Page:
I Am Listening, Child

Child of mine,
what rage is this
that sets you against
a younger brother?

What discontent stirs
so deeply within that
you would lash out
at me, your mother?

Let us sit a moment,
and let me, with tenderness,
listen, for your anger masks
pain, and I am not so far
removed from childhood
to recognize that tone.

If I have wronged you,
speak; I need to hear it.
If peers are pressuring,
or bullying, or you feel
betrayed, lay it here
in my hands, and I will
comfort you, and offer
what wisdom I have.

Your well-being is sacred
to me; let me hold you –
you’re not too old – linger
here in my embrace until
the tears come, and the storm
passes; I will hear your fears,
frustrations, and disappointments,
and together we will figure it out.

Child of mine,
I am here for you,
no matter the reason;
your pain is my pain,
talk to me; I am listening.

(This poem first appeared Dec, 2019. Image my own)

Aromatherapy

School days meant up-before-dawn,
carpools across town,
tuna-sandwiches and rotting
bananas shoved in brown
paper sacks.

Then home by bus – exhaust,
the stench of old men, stale
lunchbags, gym shoes and
pre-adolescent sweat.

Four blocks to home
by foot, the locals taunting,
the inevitable tussle –
blood mixing with moldy
leaves and mud.

I’d burst through the front door,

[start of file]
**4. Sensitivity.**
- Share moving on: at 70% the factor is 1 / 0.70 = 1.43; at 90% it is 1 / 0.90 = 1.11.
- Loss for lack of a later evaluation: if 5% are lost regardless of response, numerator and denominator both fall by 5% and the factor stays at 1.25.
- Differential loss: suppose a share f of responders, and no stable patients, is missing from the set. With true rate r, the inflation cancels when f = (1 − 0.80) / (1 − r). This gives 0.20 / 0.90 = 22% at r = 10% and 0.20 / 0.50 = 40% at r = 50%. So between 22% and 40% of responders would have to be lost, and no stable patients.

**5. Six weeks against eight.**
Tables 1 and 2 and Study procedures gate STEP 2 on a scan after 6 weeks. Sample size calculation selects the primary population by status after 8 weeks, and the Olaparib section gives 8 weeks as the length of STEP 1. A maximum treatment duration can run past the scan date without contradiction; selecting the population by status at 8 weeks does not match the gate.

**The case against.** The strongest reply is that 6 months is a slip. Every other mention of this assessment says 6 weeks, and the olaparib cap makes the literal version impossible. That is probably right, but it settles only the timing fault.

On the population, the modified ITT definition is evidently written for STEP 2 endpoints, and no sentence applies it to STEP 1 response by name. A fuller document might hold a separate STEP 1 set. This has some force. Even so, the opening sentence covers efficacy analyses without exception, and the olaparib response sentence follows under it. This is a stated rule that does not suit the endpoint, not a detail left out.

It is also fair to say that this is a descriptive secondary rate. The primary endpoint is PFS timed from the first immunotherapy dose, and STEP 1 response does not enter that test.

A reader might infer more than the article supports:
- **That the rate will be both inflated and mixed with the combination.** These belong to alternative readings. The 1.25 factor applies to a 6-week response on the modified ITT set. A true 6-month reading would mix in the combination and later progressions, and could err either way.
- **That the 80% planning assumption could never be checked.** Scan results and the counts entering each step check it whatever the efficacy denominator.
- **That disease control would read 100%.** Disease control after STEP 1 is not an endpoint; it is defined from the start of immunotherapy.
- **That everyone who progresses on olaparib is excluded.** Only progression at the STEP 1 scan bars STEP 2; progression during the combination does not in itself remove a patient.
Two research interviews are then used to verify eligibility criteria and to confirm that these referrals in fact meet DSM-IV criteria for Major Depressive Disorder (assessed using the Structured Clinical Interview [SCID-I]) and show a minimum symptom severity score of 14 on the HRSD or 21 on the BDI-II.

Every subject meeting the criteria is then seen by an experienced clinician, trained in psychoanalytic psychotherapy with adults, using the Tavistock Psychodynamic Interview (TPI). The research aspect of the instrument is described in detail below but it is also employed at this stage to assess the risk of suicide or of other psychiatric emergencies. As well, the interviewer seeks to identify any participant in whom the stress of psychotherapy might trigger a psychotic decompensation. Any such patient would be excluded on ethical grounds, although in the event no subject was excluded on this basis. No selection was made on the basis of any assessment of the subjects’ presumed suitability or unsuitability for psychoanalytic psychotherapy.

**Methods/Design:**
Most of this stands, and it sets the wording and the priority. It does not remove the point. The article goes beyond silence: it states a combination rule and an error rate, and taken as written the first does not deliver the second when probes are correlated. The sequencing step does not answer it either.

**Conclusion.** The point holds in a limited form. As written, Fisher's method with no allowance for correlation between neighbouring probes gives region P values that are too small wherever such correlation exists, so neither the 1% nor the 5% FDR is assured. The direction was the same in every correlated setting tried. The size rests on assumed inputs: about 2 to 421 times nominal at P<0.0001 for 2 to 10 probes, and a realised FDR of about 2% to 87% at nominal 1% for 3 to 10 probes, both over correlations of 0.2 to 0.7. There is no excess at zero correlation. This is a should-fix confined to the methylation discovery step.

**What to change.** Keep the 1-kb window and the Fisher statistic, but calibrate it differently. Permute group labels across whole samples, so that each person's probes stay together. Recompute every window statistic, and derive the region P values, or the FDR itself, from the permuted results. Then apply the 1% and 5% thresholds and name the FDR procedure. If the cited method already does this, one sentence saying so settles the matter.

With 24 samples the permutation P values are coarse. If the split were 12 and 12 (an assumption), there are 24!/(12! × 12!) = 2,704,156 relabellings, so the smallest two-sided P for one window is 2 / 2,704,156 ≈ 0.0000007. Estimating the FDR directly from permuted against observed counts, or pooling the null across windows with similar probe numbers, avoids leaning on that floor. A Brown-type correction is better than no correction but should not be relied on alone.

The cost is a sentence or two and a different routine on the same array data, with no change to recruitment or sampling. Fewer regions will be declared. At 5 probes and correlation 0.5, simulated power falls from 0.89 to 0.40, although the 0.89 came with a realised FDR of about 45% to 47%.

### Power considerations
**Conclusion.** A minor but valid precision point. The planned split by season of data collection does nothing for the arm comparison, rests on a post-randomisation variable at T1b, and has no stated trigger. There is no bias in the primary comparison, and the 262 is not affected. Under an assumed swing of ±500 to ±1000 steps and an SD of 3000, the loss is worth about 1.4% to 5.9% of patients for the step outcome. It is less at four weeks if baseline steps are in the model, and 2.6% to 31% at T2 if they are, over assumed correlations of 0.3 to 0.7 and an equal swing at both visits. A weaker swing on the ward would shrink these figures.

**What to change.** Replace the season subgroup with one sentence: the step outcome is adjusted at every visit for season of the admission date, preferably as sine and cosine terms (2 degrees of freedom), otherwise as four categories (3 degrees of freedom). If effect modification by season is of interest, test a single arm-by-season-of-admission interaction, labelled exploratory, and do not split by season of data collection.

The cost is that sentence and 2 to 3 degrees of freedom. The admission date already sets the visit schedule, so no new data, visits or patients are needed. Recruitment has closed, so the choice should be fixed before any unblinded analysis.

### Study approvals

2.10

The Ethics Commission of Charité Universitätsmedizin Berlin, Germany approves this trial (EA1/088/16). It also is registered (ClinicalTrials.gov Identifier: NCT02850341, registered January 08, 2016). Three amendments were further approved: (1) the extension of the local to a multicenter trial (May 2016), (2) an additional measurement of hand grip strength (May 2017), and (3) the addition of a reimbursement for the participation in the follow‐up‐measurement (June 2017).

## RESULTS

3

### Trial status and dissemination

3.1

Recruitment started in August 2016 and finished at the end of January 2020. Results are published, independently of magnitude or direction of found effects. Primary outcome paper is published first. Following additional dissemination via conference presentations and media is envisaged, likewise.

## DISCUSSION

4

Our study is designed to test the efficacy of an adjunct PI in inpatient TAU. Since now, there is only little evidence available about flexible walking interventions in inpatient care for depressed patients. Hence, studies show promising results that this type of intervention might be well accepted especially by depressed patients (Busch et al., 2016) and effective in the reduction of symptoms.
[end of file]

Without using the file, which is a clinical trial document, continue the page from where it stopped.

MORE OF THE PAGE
anger peaked, hunger havoc, and
the waft of cinnamon and cloves,
warm apple pie, or the sugary syrup
of cherry – after dinner promises –
and gooey chocolate melting
into sweet chewy dough –
mom’s recipe for calm.

(Gina is hosting tonight at the dVerse Pub, and she challenges to write about comfort smells.)

A Cup of Tea

My husband and I recently returned from a trip to the US, and as usual, the first thing I wanted on return was a cup of tea.  It is the one thing – next to my own bed- that I miss the most  when I am away.

What is it about a cup of tea?

Raised by a Brit, tea is part of my heritage.  Growing up, we started every day with a cup of tea, and quite often ended each day with one also.  I especially remember that as teenagers, my siblings and I would convene at the end of a night out and share stories over a late night cup of tea.  Every dinner would end with someone putting the kettle on.

My children’s father was also a Brit, and he introduced me to tea time – a ritual cup every day at four o’clock, always accompanied by a sweet or biscuit.

The secret, not practiced in many restaurants, is in the preparation:  the pot must be warmed first, and the boiling water added to the tea and not the other way around.  In our family, the milk went in the cup first, with just the right amount of sweetener to offset any bitterness.

Special tea, a concoction of mostly warm milk and honey, with a splash of tea, is a family recipe for curing childhood ailments.

I don’t drink tea in the afternoon anymore as the caffeine keeps me up at night, and I have replaced the milk with non-dairy alternatives, but I still have a sense that all is not well unless I’ve started the day with that one lingering cup of tea, prepared just the way I like it.

Ahhh, the simple luxuries of home.

(Image: officemum.blogspot.com)